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With the franchise's fifth chapter, "Pirates of the Caribbean: Dead Men Tell No Tales," Disney gets some of its seafaring mojo back as it tells a rousing, action-packed tale of swashbuckling buccaneers and vengeful ghosts.
This new chapter firmly establishes that Johnny Depp's Capt. Jack Sparrow is no longer the franchise's dashing hero but its convivial master of ceremonies. Jack sets the movie in motion when he loses his crew and trades away his beloved compass, freeing the ghostly spirits of the murderous Capt. Salazar (Javier Bardem) and his crew. After that, though, he's more on the sidelines.
The heroes of "Dead Men Tell No Tales" are the younger folks, two smart adventurers in search of a mythical treasure. Henry Turner (Brenton Thwaites) toils in a British Navy ship's galley and knows all the sea legends. Carina Smyth (Kaya Scodelario) is being held prisoner as a witch for the crime of knowing her astronomy.
Henry and Carina both seek an artifact, the Trident of Poseidon, said to harness the power of the sea. Carina hopes the trident will lead her to the father she's never met. Henry wants it to free his father, Will Turner (Orlando Bloom), from the curse that has trapped him as captain of the Flying Dutchman since the third movie.
Henry and Carina enlist a reluctant Jack into helping them find the trident while they engage in the sort of science-vs.-superstition banter we haven't heard since "The X Files" first aired. Salazar wants the trident, and wants his revenge on Jack, so he drafts the area's most prosperous pirate, Capt. Hector Barbossa (Geoffrey Rush), to join the pursuit.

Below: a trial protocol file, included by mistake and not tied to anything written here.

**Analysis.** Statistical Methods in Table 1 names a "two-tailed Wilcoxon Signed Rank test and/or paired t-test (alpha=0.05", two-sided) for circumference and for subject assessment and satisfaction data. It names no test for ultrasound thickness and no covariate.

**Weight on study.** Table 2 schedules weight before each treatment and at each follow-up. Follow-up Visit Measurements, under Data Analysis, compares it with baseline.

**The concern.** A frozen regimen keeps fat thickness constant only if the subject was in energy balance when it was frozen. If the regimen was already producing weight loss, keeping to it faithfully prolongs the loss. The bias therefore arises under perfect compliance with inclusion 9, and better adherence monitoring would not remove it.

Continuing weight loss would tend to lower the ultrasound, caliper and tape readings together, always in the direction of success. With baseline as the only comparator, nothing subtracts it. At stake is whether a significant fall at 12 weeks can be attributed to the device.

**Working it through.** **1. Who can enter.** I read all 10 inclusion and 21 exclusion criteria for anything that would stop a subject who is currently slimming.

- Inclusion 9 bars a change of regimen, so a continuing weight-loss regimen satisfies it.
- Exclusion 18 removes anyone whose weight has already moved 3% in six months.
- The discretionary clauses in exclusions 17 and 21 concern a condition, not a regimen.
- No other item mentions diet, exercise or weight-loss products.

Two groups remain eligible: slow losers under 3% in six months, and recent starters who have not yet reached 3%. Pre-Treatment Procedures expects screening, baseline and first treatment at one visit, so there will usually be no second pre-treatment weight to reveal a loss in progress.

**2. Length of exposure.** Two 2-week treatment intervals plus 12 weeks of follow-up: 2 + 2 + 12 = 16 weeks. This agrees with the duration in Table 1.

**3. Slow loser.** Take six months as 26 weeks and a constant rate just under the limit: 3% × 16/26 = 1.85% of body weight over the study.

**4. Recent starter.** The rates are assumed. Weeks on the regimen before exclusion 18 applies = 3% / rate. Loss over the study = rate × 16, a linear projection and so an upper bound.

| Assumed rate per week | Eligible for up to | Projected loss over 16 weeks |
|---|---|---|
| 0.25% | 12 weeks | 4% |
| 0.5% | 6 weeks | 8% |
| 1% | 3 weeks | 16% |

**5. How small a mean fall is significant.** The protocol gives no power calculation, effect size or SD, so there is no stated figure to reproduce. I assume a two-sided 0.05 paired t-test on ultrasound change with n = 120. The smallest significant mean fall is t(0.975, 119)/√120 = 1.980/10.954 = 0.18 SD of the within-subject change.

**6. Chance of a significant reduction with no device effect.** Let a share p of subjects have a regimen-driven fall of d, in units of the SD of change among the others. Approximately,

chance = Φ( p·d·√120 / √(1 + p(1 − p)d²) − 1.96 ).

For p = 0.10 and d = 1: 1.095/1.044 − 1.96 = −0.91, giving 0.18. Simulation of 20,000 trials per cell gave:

The Norwegian directing team of Joachim Rønning and Espen Sandberg know how to create excitement on open water; they made the Oscar-nominated explorers' drama "Kon-Tiki." Here, they mount some impressively big action sequences, mixing swordplay and stunt work with computer animation for impressively grandiose moments all within a trim running time, compared with the bloated 3-hour chapters before. It's hard to pick just one indelible image from the action scenes, though the half-decomposed sharks attacking Jack and Henry is a good one.
Screenwriter Jeff Nathanson (sharing story credit with Terry Rossio, who co-wrote the first "Pirates" movie) deftly moves the characters around the board, delivering satisfying surprises along the way. He also gets deeper into character than most "Pirates" movies dare to, particularly with Scodelario's smart and spunky Carina, who is easily the strongest female character in the franchise.
For all the talk of curses, the biggest one "Pirates of the Caribbean: Dead Men Tell No Tales" lifts is on the franchise itself. Disney plans on making a sixth film, with Rønning and Sandberg back to direct, and now that's not as dismal a prospect as it might have been.
'Pirates of the Caribbean: Dead Men Tell No Tales'
The franchise is back to full sail in this energetic adventure on the high seas.
Where • Theaters everywhere.
When • Opens Friday, May 26.
Rating • PG-13 for sequences of adventure violence and some suggestive content.
Running time • 129 minutes.